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Open AccessHypothesis

Nitrogen Pollution and the Meltdown of Urban Ecosystems

Facultad de Ciencias Ambientales, Universidad Científica del Sur, Panamericana Sur km19, Lima 33, Peru
Evolution and Ecology Research Centre, School of Biological Earth and Environmental Sciences, University of New South Wales, Sydney 2052, Australia
Academic Editor: Daniel W. Schneider
Received: 20 May 2016 / Revised: 28 June 2016 / Accepted: 30 June 2016 / Published: 5 July 2016
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Urban ecosystems are carrying an extinction debt. Mitigating this debt will require the development of a predictive framework that improves our understanding of the factors causing decline of native biodiversity in urban areas. I argue that nitrogen is a common currency around which such a predictive framework could be built. I first summarise the evidence that shows the probable extent of nitrogen enrichment in urban ecosystems. I then review the body of empirical evidence that describes how nitrogen enrichment affects ecosystem process and function. By unifying these two bodies of empirical evidence, I generate a series of testable hypotheses that may allow for a better understanding of native biodiversity loss in urban areas. View Full-Text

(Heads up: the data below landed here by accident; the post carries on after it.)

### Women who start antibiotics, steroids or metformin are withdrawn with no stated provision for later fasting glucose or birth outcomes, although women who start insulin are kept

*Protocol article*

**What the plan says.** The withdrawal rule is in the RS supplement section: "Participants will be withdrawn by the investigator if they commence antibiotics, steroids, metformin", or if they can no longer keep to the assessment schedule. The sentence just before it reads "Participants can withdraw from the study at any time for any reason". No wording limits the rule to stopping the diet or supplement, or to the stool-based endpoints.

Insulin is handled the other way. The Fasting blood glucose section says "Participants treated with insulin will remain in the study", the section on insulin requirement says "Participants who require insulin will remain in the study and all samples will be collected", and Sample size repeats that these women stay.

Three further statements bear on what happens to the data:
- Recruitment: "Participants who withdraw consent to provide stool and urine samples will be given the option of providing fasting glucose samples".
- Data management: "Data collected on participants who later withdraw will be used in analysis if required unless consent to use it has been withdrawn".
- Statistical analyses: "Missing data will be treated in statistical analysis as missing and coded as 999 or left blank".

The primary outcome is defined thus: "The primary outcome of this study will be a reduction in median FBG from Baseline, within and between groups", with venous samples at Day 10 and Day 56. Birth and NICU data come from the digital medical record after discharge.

Keywords: biodiversity; competition; extinction; eutrophication; herbivory; nitrogen; urban ecology biodiversity; competition; extinction; eutrophication; herbivory; nitrogen; urban ecology

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This is an open access article distributed under the Creative Commons Attribution License which permits unrestricted use, distribution, and reproduction in any medium, provided the original work is properly cited (CC BY 4.0).

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Ladd, B. Nitrogen Pollution and the Meltdown of Urban Ecosystems. Land 2016, 5, 23.

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